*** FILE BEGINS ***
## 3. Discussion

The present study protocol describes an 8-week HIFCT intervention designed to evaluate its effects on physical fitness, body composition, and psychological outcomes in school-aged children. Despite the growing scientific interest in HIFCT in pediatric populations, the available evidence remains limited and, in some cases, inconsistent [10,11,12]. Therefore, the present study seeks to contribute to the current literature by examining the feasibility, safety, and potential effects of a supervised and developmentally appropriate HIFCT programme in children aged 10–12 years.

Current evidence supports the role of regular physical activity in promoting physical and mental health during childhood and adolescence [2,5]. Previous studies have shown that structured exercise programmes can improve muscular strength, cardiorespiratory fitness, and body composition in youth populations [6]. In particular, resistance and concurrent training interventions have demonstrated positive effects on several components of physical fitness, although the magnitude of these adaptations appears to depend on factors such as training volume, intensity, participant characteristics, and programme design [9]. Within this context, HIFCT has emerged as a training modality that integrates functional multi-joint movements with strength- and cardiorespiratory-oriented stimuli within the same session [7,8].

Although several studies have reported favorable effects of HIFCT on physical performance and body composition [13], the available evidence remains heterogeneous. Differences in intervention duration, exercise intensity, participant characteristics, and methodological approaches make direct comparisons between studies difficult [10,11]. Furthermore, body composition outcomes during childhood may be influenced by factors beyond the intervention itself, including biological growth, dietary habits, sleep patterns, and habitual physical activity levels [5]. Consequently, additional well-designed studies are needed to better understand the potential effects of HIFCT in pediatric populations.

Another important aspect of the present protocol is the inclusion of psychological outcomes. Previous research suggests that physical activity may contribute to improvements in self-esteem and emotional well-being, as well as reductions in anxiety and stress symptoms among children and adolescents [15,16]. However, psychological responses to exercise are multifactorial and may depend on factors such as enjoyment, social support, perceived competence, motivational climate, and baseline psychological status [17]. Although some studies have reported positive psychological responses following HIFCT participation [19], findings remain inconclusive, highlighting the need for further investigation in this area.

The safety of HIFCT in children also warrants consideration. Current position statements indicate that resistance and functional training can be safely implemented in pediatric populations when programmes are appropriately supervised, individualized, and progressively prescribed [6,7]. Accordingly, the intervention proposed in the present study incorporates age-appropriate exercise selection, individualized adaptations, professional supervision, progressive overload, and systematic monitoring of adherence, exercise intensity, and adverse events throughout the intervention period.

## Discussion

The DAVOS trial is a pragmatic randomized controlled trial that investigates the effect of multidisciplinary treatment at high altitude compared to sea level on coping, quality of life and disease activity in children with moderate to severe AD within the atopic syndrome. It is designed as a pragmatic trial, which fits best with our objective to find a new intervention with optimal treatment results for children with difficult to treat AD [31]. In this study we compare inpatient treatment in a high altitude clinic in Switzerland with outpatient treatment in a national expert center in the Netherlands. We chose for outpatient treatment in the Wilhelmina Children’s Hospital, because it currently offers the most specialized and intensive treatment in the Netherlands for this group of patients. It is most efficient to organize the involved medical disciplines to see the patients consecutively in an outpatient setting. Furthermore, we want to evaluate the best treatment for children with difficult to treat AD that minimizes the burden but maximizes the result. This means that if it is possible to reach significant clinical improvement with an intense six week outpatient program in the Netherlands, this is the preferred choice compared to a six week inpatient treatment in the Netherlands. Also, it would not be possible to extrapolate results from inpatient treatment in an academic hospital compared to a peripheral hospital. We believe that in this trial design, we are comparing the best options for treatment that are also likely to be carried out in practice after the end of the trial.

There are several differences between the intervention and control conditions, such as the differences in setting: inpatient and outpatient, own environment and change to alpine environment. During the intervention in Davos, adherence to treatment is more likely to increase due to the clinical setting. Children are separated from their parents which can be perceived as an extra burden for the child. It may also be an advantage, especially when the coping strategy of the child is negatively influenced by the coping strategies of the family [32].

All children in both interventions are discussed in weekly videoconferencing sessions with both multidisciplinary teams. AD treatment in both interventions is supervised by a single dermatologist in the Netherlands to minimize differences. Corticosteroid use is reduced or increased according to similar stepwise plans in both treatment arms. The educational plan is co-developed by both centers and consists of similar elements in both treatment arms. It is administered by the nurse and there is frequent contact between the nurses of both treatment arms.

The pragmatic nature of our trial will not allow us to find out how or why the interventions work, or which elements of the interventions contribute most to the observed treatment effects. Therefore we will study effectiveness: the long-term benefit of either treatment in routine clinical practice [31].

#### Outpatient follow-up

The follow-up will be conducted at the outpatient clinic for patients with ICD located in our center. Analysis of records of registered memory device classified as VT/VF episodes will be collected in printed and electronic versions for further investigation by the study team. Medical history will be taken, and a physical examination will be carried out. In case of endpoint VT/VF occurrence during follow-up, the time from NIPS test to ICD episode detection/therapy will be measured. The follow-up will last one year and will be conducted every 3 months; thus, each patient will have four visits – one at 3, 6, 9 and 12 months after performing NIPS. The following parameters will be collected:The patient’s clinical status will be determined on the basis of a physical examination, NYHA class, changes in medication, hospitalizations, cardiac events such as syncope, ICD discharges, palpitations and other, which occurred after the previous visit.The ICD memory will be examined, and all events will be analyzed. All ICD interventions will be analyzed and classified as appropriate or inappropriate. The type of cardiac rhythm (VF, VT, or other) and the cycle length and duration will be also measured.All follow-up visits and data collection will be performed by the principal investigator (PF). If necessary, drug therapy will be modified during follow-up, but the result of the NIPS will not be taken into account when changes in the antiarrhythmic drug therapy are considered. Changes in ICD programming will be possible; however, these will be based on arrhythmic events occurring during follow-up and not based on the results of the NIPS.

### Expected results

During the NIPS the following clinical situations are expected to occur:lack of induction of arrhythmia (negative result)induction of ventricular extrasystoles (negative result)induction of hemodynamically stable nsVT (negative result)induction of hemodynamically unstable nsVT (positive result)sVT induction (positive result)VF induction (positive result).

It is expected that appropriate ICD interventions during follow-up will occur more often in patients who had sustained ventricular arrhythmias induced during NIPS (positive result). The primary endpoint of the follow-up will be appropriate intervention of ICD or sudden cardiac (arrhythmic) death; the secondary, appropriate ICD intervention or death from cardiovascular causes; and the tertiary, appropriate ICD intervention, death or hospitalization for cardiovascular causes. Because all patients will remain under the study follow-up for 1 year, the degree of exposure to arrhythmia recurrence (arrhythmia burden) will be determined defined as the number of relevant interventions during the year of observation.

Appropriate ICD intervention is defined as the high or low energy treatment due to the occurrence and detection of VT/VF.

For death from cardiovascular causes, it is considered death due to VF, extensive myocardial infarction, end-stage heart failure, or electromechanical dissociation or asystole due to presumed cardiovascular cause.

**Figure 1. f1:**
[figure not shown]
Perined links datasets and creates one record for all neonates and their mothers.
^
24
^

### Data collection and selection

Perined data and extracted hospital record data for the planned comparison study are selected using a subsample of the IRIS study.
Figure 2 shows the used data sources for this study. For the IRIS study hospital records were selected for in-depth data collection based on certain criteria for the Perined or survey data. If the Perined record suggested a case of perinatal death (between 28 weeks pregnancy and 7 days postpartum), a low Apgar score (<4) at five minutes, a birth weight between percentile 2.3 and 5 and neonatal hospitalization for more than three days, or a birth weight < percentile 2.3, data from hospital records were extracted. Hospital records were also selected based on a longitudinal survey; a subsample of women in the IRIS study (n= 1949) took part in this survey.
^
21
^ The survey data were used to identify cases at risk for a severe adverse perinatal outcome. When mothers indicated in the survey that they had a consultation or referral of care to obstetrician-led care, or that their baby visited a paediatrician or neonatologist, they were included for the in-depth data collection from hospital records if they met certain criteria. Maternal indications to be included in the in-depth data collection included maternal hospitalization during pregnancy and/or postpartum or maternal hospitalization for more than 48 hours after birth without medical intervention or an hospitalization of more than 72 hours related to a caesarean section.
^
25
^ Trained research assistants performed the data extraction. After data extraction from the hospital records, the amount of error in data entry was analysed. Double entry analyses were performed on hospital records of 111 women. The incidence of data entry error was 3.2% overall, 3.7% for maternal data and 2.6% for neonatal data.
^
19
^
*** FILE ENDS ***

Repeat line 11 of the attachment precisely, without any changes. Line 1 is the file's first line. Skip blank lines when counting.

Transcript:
The pragmatic nature of our trial will not allow us to find out how or why the interventions work, or which elements of the interventions contribute most to the observed treatment effects. Therefore we will study effectiveness: the long-term benefit of either treatment in routine clinical practice [31].